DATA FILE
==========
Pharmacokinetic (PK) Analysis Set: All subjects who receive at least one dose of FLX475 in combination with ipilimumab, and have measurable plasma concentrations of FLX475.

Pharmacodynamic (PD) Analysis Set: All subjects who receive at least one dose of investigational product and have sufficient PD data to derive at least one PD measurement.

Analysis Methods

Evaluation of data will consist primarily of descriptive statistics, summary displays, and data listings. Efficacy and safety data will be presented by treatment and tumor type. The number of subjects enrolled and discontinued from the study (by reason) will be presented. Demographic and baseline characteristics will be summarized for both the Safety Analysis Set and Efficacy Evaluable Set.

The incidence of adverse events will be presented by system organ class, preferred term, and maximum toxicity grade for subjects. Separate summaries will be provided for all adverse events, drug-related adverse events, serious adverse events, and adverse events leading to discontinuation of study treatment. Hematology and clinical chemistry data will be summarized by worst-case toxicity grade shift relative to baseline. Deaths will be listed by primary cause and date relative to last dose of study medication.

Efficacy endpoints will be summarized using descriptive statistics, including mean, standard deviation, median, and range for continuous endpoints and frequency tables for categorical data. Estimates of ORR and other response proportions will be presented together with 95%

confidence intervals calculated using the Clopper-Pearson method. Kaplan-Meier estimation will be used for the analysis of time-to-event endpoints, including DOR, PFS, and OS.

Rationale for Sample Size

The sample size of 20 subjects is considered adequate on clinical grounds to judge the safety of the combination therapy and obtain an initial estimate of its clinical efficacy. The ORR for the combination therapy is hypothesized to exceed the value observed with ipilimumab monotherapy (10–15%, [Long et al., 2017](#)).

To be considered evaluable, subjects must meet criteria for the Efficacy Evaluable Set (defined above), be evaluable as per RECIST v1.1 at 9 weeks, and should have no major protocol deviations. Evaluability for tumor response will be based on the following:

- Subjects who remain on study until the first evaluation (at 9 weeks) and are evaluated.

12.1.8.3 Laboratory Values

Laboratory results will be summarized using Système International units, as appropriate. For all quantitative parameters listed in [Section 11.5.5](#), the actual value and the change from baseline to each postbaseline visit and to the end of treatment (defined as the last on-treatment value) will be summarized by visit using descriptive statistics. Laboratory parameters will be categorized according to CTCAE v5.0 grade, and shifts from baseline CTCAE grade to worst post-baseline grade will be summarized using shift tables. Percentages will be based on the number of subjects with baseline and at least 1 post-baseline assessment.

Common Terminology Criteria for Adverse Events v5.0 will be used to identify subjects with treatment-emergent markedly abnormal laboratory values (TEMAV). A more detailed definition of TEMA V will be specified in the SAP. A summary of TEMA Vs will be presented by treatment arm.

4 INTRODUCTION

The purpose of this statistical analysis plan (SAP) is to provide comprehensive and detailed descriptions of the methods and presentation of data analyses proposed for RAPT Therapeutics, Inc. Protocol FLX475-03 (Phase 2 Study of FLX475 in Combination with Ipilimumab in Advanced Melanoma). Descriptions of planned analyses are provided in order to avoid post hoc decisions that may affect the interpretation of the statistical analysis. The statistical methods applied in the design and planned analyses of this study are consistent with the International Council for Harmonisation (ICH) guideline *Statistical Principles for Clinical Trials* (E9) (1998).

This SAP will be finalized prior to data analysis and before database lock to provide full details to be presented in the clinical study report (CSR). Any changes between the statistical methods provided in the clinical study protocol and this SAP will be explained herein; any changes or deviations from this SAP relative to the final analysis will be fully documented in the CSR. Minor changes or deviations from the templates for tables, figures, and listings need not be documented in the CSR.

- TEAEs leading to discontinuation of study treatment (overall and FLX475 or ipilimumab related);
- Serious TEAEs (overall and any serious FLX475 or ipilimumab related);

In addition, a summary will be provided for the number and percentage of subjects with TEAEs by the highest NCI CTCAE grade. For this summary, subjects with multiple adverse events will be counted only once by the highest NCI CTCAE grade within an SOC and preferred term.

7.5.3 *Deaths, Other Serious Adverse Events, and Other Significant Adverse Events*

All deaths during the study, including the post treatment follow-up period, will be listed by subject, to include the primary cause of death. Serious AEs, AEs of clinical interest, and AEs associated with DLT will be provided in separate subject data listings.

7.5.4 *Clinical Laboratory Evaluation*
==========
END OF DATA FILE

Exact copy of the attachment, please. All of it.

Pharmacokinetic (PK) Analysis Set: All subjects who receive at least one dose of FLX475 in combination with ipilimumab, and have measurable plasma concentrations of FLX475.

Pharmacodynamic (PD) Analysis Set: All subjects who receive at least one dose of investigational product and have sufficient PD data to derive at least one PD measurement.

Analysis Methods

Evaluation of data will consist primarily of descriptive statistics, summary displays, and data listings. Efficacy and safety data will be presented by treatment and tumor type. The number of subjects enrolled and discontinued from the study (by reason) will be presented. Demographic and baseline characteristics will be summarized for both the Safety Analysis Set and Efficacy Evaluable Set.

The incidence of adverse events will be presented by system organ class, preferred term, and maximum toxicity grade for subjects. Separate summaries will be provided for all adverse events, drug-related adverse events, serious adverse events, and adverse events leading to discontinuation of study treatment. Hematology and clinical chemistry data will be summarized by worst-case toxicity grade shift relative to baseline. Deaths will be listed by primary cause and date relative to last dose of study medication.

Efficacy endpoints will be summarized using descriptive statistics, including mean, standard deviation, median, and range for continuous endpoints and frequency tables for categorical data. Estimates of ORR and other response proportions will be presented together with 95%

confidence intervals calculated using the Clopper-Pearson method. Kaplan-Meier estimation will be used for the analysis of time-to-event endpoints, including DOR, PFS, and OS.

Rationale for Sample Size

The sample size of 20 subjects is considered adequate on clinical grounds to judge the safety of the combination therapy and obtain an initial estimate of its clinical efficacy. The ORR for the combination therapy is hypothesized to exceed the value observed with ipilimumab monotherapy (10–15%, [Long et al., 2017](#)).

To be considered evaluable, subjects must meet criteria for the Efficacy Evaluable Set (defined above), be evaluable as per RECIST v1.1 at 9 weeks, and should have no major protocol deviations. Evaluability for tumor response will be based on the following:

- Subjects who remain on study until the first evaluation (at 9 weeks) and are evaluated.

12.1.8.3 Laboratory Values

Laboratory results will be summarized using Système International units, as appropriate. For all quantitative parameters listed in [Section 11.5.5](#), the actual value and the change from baseline to each postbaseline visit and to the end of treatment (defined as the last on-treatment value) will be summarized by visit using descriptive statistics. Laboratory parameters will be categorized according to CTCAE v5.0 grade, and shifts from baseline CTCAE grade to worst post-baseline grade will be summarized using shift tables. Percentages will be based on the number of subjects with baseline and at least 1 post-baseline assessment.

Common Terminology Criteria for Adverse Events v5.0 will be used to identify subjects with treatment-emergent markedly abnormal laboratory values (TEMAV). A more detailed definition of TEMA V will be specified in the SAP. A summary of TEMA Vs will be presented by treatment arm.

4 INTRODUCTION

The purpose of this statistical analysis plan (SAP) is to provide comprehensive and detailed descriptions of the methods and presentation of data analyses proposed for RAPT Therapeutics, Inc. Protocol FLX475-03 (Phase 2 Study of FLX475 in Combination with Ipilimumab in Advanced Melanoma). Descriptions of planned analyses are provided in order to avoid post hoc decisions that may affect the interpretation of the statistical analysis. The statistical methods applied in the design and planned analyses of this study are consistent with the International Council for Harmonisation (ICH) guideline *Statistical Principles for Clinical Trials* (E9) (1998).

This SAP will be finalized prior to data analysis and before database lock to provide full details to be presented in the clinical study report (CSR). Any changes between the statistical methods provided in the clinical study protocol and this SAP will be explained herein; any changes or deviations from this SAP relative to the final analysis will be fully documented in the CSR. Minor changes or deviations from the templates for tables, figures, and listings need not be documented in the CSR.

- TEAEs leading to discontinuation of study treatment (overall and FLX475 or ipilimumab related);
- Serious TEAEs (overall and any serious FLX475 or ipilimumab related);

In addition, a summary will be provided for the number and percentage of subjects with TEAEs by the highest NCI CTCAE grade. For this summary, subjects with multiple adverse events will be counted only once by the highest NCI CTCAE grade within an SOC and preferred term.

7.5.3 *Deaths, Other Serious Adverse Events, and Other Significant Adverse Events*

All deaths during the study, including the post treatment follow-up period, will be listed by subject, to include the primary cause of death. Serious AEs, AEs of clinical interest, and AEs associated with DLT will be provided in separate subject data listings.

7.5.4 *Clinical Laboratory Evaluation*